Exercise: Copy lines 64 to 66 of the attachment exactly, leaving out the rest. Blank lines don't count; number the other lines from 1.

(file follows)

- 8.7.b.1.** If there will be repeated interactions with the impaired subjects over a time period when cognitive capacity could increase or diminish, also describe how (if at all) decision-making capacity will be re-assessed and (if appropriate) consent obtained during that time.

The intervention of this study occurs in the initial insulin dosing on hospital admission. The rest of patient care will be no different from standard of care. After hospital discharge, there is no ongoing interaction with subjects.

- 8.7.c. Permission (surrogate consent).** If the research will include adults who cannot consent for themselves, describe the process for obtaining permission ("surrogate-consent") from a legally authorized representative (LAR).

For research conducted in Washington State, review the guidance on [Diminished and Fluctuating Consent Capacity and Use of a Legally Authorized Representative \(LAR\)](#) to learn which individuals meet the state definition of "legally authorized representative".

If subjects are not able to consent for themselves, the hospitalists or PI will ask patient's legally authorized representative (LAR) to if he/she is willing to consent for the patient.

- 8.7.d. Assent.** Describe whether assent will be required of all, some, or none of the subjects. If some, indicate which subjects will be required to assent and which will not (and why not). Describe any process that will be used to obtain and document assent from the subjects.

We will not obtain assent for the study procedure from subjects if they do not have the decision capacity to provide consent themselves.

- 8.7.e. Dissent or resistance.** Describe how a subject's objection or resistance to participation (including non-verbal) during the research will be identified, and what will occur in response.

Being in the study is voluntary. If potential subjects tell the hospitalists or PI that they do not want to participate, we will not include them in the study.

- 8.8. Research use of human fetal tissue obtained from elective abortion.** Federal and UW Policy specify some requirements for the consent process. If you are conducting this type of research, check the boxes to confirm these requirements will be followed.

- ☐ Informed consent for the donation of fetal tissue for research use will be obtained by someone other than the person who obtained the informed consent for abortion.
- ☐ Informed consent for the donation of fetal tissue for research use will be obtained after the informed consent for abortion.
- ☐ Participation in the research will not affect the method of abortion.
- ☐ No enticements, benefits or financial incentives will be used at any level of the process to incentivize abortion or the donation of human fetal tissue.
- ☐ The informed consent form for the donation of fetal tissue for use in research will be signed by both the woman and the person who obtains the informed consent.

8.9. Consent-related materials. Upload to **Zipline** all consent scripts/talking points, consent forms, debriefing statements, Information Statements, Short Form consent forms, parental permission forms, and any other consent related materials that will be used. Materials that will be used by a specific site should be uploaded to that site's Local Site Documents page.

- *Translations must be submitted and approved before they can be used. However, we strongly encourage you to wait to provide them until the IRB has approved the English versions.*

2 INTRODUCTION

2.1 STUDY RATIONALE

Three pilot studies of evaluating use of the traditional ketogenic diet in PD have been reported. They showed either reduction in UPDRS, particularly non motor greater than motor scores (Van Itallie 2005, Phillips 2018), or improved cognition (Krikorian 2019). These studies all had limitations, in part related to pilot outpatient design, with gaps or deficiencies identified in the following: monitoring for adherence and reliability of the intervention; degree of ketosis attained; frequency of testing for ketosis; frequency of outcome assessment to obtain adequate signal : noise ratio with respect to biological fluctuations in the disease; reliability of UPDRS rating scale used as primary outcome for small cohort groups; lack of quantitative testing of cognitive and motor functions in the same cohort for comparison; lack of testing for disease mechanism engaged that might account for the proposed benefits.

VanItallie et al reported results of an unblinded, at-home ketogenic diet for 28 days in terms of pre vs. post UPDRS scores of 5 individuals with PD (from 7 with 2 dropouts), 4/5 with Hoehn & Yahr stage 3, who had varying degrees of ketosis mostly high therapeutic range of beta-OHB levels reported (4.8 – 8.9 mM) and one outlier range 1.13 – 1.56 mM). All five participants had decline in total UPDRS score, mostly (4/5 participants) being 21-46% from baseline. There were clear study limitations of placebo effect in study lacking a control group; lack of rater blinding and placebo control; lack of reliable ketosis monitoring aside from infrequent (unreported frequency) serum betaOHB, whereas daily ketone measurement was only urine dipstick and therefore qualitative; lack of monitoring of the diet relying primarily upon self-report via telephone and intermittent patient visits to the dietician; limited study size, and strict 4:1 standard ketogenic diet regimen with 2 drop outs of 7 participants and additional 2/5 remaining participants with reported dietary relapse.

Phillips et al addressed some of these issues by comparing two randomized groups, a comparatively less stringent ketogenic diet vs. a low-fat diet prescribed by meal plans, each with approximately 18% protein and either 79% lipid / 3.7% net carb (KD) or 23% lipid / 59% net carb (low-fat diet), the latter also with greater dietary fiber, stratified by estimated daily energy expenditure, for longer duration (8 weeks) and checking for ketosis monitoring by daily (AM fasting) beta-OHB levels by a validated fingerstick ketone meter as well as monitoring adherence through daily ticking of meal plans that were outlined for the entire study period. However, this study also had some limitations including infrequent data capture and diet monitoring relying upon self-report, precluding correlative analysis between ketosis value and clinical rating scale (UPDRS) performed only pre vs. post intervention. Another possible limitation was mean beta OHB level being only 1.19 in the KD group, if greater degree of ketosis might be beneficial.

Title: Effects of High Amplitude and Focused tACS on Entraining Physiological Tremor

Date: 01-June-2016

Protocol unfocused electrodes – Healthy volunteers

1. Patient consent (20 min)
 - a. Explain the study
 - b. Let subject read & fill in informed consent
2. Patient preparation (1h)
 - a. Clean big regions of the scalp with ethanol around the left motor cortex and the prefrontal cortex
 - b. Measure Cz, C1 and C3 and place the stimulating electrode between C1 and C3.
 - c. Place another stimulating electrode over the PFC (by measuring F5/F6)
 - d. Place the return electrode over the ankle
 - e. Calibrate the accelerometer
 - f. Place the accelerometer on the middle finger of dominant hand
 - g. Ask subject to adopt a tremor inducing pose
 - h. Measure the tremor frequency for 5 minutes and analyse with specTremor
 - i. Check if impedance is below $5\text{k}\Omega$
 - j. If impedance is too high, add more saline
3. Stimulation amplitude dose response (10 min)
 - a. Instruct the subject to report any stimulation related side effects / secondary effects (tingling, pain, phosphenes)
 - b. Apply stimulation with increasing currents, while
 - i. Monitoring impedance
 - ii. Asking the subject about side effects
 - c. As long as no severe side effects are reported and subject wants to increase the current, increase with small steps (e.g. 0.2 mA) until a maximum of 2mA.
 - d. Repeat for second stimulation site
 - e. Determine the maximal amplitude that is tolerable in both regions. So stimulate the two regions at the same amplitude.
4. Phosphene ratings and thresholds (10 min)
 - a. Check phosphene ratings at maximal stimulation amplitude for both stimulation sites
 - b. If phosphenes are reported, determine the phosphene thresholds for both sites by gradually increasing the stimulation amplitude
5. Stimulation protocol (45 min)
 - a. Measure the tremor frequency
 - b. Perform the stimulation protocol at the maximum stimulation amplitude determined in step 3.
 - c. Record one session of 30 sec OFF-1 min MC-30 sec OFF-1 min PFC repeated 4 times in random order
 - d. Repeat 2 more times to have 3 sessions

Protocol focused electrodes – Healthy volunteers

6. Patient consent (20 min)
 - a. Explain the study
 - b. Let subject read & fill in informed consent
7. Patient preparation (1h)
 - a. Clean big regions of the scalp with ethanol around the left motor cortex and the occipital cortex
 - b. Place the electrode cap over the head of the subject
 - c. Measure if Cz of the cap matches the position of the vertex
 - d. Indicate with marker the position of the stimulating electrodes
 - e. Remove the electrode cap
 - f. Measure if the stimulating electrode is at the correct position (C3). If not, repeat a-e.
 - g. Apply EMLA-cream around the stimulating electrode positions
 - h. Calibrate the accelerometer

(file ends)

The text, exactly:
 - d. Indicate with marker the position of the stimulating electrodes
 - e. Remove the electrode cap
 - f. Measure if the stimulating electrode is at the correct position (C3). If not, repeat a-e.